Franco File Friday: Barbra Austin

If I were to attribute my somewhat sudden interest in the Paris food scene back when I started this blog to a number of well-established food writers, without question one of them would be Barbra Austin. The former co-editor of Paris By Mouth, the collaborative food and restaurant website, worked as a pastry chef in the States for many years before shifting gears and coming to Paris to write, give food-focused walking tours, and, well, eat. You may have seen Barbra's work for the WSJ, NYT Globespotters, Zagat and Girls' Guide to Paris but it was her namesake blog that first introduced me to her wry humor and keen food sense. It is thanks to Barbra that L'Orient d'Or became my go-to spot for Chinese food and for that, I will be forever grateful.  

Last year, the Paris chapter closed when she moved to Hong Kong. But since France has a way of leaving an indelible imprint, she suspects she'll be back. Until then, she has these memories. 

Describe what you love about France in three words. 
Boulangerie, Pâtisserie, Fromagerie (among other things).

Most overrated and underrated spots to eat in Paris? 
I don't really like those words, overrated and underrated. Rated by whom? The press? Blogs? Or the general dining public? Different people go to restaurants for different reasons. For some, a sunny terrace or pretty people or the simple fact of being in Paris are enough to make a meal. How else can we explain the popularity of the Costes portfolio, or just about every restaurant in the Marais, or the restaurant rankings on TripAdvisor? Other diners expect nothing short of gastronomic transcendence, especially if they've had difficulty getting the reservation, or if the place has been hyped by the media (old and new). I'm thinking of Frenchie, of course, which I happen to adore. Is it overrated? No, but it's definitely overrun.  

There are a few places where I don't necessarily agree with the prevailing opinion, but it's for reasons of style more than quality, per se. I'm not wild about the food at Le Chateaubriand, for example, but I still consider it a very good restaurant, one that any curious diner should try at least once. 

As for underrated, we're all looking for that hidden gem, aren't we? I'll let you know when I find it.

What you miss most about daily life in France?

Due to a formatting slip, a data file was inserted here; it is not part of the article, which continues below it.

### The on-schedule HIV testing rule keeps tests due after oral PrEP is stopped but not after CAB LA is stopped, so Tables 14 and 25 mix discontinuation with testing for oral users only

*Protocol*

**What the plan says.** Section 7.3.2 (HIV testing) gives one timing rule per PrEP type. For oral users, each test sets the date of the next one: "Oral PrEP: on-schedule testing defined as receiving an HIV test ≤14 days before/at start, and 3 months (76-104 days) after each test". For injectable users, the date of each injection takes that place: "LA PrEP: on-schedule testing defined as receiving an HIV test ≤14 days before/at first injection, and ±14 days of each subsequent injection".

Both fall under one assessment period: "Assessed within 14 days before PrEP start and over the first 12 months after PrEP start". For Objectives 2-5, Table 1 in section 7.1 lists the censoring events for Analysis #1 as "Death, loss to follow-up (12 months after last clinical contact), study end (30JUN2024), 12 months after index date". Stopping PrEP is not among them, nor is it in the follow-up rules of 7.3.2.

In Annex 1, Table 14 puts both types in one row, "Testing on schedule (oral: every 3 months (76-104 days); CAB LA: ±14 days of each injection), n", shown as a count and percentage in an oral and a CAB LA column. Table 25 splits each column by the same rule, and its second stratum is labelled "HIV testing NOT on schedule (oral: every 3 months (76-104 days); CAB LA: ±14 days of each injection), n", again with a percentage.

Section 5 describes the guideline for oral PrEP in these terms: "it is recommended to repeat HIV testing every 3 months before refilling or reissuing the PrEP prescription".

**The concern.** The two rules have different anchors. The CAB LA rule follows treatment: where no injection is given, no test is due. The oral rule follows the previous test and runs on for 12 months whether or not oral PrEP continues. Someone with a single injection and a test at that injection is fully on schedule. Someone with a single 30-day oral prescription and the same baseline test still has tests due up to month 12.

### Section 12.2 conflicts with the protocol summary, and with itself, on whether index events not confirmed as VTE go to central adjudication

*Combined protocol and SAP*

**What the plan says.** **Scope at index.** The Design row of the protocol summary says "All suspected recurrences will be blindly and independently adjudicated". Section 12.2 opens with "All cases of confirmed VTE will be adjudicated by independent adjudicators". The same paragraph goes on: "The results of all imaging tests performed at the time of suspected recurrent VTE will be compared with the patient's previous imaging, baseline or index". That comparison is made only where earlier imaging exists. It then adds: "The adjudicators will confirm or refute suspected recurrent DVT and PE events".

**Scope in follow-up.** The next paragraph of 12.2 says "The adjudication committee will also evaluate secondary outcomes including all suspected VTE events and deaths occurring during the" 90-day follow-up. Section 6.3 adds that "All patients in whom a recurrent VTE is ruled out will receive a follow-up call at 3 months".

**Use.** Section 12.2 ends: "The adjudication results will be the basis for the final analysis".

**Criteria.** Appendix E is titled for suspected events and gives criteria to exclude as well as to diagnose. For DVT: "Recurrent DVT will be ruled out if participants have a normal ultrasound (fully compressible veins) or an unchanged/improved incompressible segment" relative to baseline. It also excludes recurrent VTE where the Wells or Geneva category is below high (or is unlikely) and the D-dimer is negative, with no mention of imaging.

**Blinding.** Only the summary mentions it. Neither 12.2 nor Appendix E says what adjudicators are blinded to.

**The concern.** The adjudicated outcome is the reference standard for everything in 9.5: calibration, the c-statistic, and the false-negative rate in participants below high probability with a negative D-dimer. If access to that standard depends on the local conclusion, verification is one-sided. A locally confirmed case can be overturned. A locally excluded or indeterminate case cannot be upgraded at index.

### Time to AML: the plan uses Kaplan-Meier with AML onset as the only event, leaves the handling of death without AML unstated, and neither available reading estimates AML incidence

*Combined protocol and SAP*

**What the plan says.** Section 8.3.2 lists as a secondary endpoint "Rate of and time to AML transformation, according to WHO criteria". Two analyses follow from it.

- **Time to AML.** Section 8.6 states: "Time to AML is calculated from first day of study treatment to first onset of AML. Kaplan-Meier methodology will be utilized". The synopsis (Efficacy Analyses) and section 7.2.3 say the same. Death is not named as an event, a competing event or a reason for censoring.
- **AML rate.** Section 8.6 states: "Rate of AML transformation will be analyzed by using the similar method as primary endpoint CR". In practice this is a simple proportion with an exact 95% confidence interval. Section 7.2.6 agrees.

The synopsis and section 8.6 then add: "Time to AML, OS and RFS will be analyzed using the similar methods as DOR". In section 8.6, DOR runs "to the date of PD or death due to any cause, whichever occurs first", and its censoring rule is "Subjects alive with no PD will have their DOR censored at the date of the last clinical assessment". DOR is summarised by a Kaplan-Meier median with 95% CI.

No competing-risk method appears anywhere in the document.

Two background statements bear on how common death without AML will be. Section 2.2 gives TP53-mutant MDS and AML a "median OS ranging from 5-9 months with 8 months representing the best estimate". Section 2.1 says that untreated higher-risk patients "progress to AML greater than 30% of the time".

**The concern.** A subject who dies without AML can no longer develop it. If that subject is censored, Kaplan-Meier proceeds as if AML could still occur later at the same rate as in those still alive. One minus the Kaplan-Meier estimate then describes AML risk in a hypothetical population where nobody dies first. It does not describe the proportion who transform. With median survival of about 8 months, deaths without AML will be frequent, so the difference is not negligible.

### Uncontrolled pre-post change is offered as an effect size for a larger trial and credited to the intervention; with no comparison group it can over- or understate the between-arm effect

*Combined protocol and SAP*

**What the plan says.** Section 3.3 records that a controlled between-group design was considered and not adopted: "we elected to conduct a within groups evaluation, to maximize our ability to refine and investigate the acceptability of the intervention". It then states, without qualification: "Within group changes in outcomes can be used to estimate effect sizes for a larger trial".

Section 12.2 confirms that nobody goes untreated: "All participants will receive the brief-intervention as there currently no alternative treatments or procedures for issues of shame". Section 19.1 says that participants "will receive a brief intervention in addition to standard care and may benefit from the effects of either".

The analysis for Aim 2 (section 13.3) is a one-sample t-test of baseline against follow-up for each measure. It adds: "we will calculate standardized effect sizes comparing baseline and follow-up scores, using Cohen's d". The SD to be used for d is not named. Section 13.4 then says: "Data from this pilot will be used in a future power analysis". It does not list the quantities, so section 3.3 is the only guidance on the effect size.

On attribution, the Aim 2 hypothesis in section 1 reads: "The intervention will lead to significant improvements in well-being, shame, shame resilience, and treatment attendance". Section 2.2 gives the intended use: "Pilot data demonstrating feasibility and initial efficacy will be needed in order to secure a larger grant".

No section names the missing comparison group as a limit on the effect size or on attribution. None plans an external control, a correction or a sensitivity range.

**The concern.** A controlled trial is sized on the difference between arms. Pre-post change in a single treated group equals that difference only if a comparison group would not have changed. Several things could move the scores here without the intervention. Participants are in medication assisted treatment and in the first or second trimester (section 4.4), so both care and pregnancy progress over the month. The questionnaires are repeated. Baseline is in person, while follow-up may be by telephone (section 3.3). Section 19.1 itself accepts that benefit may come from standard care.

My friends, first, followed by the abundance of great bread. Oh, and the Velib system

A frustrating or amusing interaction with the French? 
Well, for starters there was that doctor who called me a prude because I was reluctant to completely undress when I went in for a sinus infection.

Language, of course, provides ample opportunity for embarrassment, misunderstanding, and humor in both directions, and I've made gaffes I'm too ashamed to describe here. I also once found myself explaining the word "gaydar" to a French friend. He got it, but he never did grasp the concept of going on a "date". That's for the best.
Everyone likes to complain about the arcane, inane bureaucracy, but I've realized it's not unique to France. We just don't notice it in our home countries. That's not to say it wasn't baffling at times. When I showed up to renew my carte de séjour, the préfecture was overloaded and asked if I would mind rescheduling. I agreed, and about 15 minutes later I was sitting with a caseworker who looked through my dossier and said "Yes, it looks like you have everything you need," adding, "I could just give it to you right now." "Vraiment?" I asked. "Non," she replied, laughing (laughing!), and I waited another 15 minutes while she printed out a recipissé extending my current permit and an official notice of my rescheduled appointment. Which, you know, totally makes sense.

Paris made me more polite, actually, because without a proper bonjour and excusez-moi, no one will do anything for you. But even your most ingratiating "please excuse me for bothering you" offers no guarantee of reasonable customer service. See for example the cheesemonger who said that yes, he could vacuum pack a hunk of Comté, but warned me it would cost an extra euro. I said that was fine, I wanted it, and he reacted as though I was asking him to personally milk the cow. Or the chocolate shop clerk who would only sell me a pre-packed assortment of bonbons because she was too busy to do a custom mix, even though I was the only person in the store. 

But for all these examples there are many more of kind, generous, helpful people in France. 


But those don't make for quite the same story! 
For more on Barbra's work, head to her website and follow her on Twitter: @BarbraAustin

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